Aviation outreach programme

Pupils from Luhlaza High School and Joe Slovo High in Khayelitsha attended the aviation outreach programme.

The aviation industry is essential to foster growth and development in Africa.

This was the message by Jon Howell, managing director, of AviaDev – Bench Events and the co-founder of Aviators Africa Academy, during an outreach in Khayelitsha on Wednesday April 24.

To help young aspiring aviators, the academy decided to embark on education initiatives, engage with maths and science pupils and make stops at academic institutions.

One such visit was made to Luhlaza High School in Khayelitsha, where the academy delivered information about how pupils can work in aviation, how to become pilots or engineers and where they are likely to work thereafter.

Luhlaza High pupils were joined by Joe Slovo Engineering High School pupils.

Pupils were addressed by speakers who are in various aviation fields and speaker after speaker urged pupils to take their education seriously and improve their maths marks.

Pupils were told to realise that there are a number of initiatives to attract youngsters to the local aviation industry.

Mr Howell said it was important for his organisation to leave an impact by giving back. “This is just to show pupils that aviation has a variety of careers.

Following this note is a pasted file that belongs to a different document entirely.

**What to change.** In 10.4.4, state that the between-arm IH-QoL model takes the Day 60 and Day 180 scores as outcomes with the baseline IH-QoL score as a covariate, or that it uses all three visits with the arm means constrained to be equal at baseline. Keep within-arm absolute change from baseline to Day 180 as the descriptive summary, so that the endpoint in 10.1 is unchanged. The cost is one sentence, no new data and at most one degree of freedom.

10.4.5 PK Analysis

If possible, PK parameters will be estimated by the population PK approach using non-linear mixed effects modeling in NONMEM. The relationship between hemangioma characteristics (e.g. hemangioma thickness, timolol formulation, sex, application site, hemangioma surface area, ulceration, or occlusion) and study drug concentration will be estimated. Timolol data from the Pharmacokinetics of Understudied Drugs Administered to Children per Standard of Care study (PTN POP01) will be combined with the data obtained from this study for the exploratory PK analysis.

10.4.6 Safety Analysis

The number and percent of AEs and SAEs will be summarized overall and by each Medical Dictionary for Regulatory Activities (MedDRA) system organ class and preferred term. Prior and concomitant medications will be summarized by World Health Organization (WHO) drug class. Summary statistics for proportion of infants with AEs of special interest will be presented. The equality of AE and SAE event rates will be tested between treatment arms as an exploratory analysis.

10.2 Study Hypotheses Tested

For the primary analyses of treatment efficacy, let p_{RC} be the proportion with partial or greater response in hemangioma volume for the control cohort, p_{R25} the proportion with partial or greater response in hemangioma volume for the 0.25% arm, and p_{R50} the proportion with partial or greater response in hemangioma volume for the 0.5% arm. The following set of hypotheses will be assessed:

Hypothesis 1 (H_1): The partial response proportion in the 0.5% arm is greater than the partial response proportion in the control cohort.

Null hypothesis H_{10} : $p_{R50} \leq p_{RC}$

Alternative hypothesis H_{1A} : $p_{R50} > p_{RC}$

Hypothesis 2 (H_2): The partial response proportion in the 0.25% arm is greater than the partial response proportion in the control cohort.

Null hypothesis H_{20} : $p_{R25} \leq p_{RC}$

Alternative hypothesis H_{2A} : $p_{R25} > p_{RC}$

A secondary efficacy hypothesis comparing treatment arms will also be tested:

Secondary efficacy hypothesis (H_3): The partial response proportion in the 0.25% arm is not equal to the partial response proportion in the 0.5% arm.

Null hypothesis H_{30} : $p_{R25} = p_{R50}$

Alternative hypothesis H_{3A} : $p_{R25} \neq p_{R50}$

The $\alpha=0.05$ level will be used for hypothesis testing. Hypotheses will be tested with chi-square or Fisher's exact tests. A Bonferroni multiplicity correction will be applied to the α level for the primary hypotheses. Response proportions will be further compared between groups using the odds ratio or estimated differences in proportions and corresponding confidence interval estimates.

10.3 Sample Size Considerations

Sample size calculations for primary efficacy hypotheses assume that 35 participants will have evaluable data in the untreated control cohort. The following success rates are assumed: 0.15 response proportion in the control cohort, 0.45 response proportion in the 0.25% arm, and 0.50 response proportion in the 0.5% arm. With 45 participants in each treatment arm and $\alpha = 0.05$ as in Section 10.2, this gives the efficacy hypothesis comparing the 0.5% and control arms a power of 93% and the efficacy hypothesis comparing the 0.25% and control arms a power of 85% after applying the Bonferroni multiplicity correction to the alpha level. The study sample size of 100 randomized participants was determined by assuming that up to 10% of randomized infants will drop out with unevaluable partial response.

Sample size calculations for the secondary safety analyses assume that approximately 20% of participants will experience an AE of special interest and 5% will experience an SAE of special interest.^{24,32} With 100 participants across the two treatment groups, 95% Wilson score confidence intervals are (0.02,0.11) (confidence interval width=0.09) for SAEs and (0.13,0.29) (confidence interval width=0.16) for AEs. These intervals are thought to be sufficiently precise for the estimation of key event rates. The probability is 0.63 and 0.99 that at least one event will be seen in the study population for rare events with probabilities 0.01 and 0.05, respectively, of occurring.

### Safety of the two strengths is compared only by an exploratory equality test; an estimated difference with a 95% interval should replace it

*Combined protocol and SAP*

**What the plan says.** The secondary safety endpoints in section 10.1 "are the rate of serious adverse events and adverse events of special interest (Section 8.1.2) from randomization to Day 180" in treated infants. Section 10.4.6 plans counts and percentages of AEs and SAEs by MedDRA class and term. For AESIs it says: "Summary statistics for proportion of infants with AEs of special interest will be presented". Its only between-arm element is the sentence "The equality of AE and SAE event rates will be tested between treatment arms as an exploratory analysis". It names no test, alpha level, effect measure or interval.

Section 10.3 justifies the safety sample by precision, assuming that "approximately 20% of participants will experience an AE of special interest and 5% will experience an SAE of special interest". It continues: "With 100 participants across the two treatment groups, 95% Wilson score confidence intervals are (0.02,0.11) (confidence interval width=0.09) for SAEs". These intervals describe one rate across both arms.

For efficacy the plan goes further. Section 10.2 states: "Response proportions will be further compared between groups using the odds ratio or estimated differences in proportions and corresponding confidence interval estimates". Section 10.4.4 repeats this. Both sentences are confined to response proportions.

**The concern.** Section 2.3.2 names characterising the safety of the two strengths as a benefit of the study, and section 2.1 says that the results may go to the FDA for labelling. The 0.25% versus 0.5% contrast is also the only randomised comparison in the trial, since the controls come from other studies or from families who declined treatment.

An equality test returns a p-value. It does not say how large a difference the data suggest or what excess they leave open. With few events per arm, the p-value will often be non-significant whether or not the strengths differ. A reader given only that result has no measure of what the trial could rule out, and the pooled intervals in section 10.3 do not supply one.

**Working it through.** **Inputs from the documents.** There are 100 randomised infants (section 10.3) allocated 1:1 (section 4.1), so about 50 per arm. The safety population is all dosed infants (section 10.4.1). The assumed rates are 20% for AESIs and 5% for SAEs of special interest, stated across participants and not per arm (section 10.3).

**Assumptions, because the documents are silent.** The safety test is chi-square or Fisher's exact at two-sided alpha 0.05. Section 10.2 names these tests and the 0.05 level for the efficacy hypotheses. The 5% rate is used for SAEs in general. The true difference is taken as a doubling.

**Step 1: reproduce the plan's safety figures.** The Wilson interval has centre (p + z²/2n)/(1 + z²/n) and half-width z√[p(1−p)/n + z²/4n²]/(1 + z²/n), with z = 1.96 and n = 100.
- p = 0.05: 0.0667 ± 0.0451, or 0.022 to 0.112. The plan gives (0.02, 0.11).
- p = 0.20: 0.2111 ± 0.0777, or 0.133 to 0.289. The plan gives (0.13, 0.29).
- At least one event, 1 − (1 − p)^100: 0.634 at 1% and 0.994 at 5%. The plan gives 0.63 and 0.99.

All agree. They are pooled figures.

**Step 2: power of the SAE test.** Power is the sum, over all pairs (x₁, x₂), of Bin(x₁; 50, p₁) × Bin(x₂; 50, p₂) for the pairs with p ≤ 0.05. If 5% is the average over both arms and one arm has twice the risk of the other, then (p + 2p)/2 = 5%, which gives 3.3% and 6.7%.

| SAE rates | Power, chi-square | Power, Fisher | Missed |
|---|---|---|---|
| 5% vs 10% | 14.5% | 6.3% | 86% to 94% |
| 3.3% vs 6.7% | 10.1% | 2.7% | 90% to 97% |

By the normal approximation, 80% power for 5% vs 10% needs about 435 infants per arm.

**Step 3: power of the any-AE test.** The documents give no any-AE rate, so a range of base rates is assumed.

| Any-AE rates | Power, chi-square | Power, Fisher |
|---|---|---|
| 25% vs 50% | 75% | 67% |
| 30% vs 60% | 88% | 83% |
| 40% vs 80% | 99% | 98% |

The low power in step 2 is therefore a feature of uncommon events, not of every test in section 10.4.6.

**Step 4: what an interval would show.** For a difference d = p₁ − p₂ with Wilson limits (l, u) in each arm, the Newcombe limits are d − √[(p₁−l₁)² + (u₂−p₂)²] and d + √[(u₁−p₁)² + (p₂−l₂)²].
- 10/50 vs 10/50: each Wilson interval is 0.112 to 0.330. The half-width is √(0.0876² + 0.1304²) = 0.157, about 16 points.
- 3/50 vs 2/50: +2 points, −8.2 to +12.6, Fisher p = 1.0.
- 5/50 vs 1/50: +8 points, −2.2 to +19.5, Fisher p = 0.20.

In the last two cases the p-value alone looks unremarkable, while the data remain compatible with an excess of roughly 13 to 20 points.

“We are here to inspire them to work hard and realise that this world needs a working person.

“What makes me happy was that speakers were people who have the same background, who were disadvantaged but succeeded in life. The day was encouraging to me,” he said.

Pilot Kay Sebetlela urged pupils to have drive and determination if they want to succeed in life. She asked them to turn their challenges into victories.

“Put everything you have aside as soon as you enter the school gate. Do not feel sorry for yourself. African child, it is about time you make a change. Seize the opportunity,” she told pupils.

Meanwhile, Dr Fanelwa Ngece-Ajayi who is the founder of AmaQhawe ngeMfundo, an organisation that equips township pupils with science, technology, engineering and mathematics skills through on-site training, was ecstatic to have the outreach programme.

Her organisation was responsible for co-ordinating the day and for hosting the two organisations.

“We are always happy when people come to encourage and show the way for our pupils.

“These young people need to see that people are progressing and what we have been telling them is true.

“This is a great experience for them. I always tell them that I grew up in the township like them.

“I have faced what they have faced and probably many times more than them,” she said.

Dr Ngece-Ajayi grew up in Site C, Khayelitsha, and holds a PhD in chemistry and is a researcher and lecturer at the University of the Western Cape.

She is passionate about education and ensuring that pupils become scientists despite their backgrounds.

Anela Cengani, a Grade 10 pupil at Luhlaza High, said she was inspired by the day and the speakers.

“They have taught me that my background does not matter much as long as I push to succeed. I am inspired and I believe many of my friends are too,” she told Vukani.